Queerness and Aboriginality have existed on this continent for tens of thousands of years and will for many more.
One reason we celebrate Wear It Purple day is with the purpose of contributing to a world where queer people feel proud of who they are.
Yet despite the existence of queer Aboriginal and Torres Strait Islander peoples on this land for millennia, it has only been recently that we have seen the first nationwide in-depth research about queer Indigenous experiences.
The community report released this month by Black Rainbow reveals the strength found in tight-knit communities but also identified key areas of improvement needed for LGBTQIA+SB Aboriginal and Torres Strait Islander people.
Union members play a huge role in ensuring our workplaces are culturally safe and that workers’ health is kept a priority. In doing so, we need to understand the complex nature of what cultural safety looks like.
But first of all, what does it mean to be queer and Indigenous?
Queer Aboriginality as a form of resistance
It is crucial to note that the term ‘queer’ and the label ‘LGBTQIA+SB’ incorporate sex, gender and sexuality. Yes, it does become a little confusing and, yes, there is quite a lot hiding behind the plus symbol.
But what is of particularly pertinence to Aboriginal and Torres Strait Islander peoples is the ‘SB’ initials. These stand for ‘Sistergirl’ and ‘Brotherboy’.
LGBTQIA+, disabled and First Nations advocate Hayden Moon describes ‘Sistergirl’ and ‘Brotherboy’ as “very inclusive terms”.
“They are trans identities that accept everyone, including those who don’t separate themselves from the gender they were assigned at birth.”
The two terms are powerful in the way that they encompass both gender identity and cultural identity. It’s why the terms belong solely to Aboriginal and Torres Strait Islander communities.
National Tertiary Education Union member and academic Professor Sandy O’Sullivan explains that, “gender, like many imposed binaries, is a colonial construct” and that binary genders are used as a colonial tool to control Indigenous bodies.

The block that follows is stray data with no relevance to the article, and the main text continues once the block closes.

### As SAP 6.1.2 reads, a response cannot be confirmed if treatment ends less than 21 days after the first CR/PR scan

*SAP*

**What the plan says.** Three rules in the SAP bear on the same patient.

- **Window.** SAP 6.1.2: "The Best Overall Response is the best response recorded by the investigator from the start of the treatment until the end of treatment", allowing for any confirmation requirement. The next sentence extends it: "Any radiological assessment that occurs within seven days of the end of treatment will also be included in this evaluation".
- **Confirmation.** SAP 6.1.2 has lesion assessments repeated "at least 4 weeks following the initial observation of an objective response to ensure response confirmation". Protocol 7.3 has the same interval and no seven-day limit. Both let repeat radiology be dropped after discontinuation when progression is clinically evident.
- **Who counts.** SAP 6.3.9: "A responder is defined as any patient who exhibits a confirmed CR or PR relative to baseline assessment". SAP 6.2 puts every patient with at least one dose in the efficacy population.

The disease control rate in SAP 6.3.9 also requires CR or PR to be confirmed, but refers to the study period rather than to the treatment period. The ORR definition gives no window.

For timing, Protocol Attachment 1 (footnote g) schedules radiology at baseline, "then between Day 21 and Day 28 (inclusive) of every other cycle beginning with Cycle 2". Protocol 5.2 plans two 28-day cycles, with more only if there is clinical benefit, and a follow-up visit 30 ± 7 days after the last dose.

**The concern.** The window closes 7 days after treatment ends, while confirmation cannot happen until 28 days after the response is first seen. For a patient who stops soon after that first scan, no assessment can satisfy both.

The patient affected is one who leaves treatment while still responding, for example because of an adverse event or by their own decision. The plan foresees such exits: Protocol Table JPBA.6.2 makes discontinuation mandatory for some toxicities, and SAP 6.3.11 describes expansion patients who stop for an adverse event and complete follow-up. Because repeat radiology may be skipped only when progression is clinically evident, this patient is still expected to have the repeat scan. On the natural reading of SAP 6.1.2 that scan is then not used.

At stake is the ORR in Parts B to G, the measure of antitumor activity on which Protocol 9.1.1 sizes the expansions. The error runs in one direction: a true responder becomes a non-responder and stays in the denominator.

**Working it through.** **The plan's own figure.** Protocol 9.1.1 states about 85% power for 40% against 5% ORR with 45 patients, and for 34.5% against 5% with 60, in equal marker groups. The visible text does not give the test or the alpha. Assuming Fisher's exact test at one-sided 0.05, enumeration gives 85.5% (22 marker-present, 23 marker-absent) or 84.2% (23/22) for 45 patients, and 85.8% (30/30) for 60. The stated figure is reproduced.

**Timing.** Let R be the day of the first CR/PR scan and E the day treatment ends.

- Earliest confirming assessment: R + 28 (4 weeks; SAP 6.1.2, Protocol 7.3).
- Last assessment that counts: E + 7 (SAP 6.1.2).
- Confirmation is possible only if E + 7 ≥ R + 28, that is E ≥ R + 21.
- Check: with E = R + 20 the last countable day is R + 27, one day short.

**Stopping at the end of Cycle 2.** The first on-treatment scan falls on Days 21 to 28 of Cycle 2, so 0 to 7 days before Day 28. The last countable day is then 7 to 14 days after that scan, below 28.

This forced imposition of the gender binary (i.e. man/woman) means it is all the more important we recognise the long history of gender diverse Aboriginal and Torres Strait Islander peoples on this land.
“Indigenous trans people have always been, are, and will be. Proof is not required,” Professor O’Sullivan writes.
O’Sullivan also highlights how the terms ‘Sistergirl’ and ‘Brotherboy’ serve queer Aboriginal and Torres Strait Islander communities in the face of on-going colonisation.
“[The terms] provide a level of resistance, even as there remains work to be done for these communities to accept and support queerness in the push/pull of the colonial project,” they explain.
When we think about what it means to have culturally safe workplaces, this understanding of queerness and Aboriginality must be kept front of mind if we are to truly make all workers feel accepted and welcome.
Lived experiences during a pandemic
We know in the broader Australian youth queer population, 88 per cent of queer people feel supported by friends when they come out.
For Aboriginal and Torres Strait Islander LGBTQIA+SB folk, the Black Rainbow report shows a similar level of strong community ties.
More than 90 per cent accessed support withing their friends and family network during the pandemic. They were mindful of the stress they were experiencing and knew they should reach out to someone.
The statistic also speaks to how close-knit the Aboriginal and Torres Strait Islander community is, especially at the family level.
However, the report also shows that around half of those surveyed had experienced suicidal thoughts during the COVID pandemic.
It is pertinent to note that the pandemic may have worsened these negative experiences, but the lack of research within these communities means we do not have a point of contrast.
But regardless of historic data, the statistic is incredibly alarming and reflects a lack of substantial investment in the Aboriginal and Torres Strait Islander LGBTIQA+ sistergirl brotherboy suicide prevention.
With this situation in mind – and given we can see workplace discrimination taking a toll across the spectrum of queer Australians – it is all the more important to have support at work when you need it.
Support when you need it
Throughout our history, workers in unions have been showing up to protect Aboriginal and Torres Strait Islander rights at work. And that’s not about to change.
Unionised workplaces are safer workplaces, but we also know there is so much we can do to make them fairer and more welcoming.
One of the reasons why have the First Nations Workers’ Alliance is to provide a space where Aboriginal and Torres Strait Islander workers can learn about unions and being a union member is the best thing you can do for your working life.
Bullying. Harassment. Unfair dismissal. Your union membership ensures you have support if or when you need it. We stand together whenever members want help, but the course of action we take is entirely up to you.
You’re never alone when you’re a union member – join the FNWA today.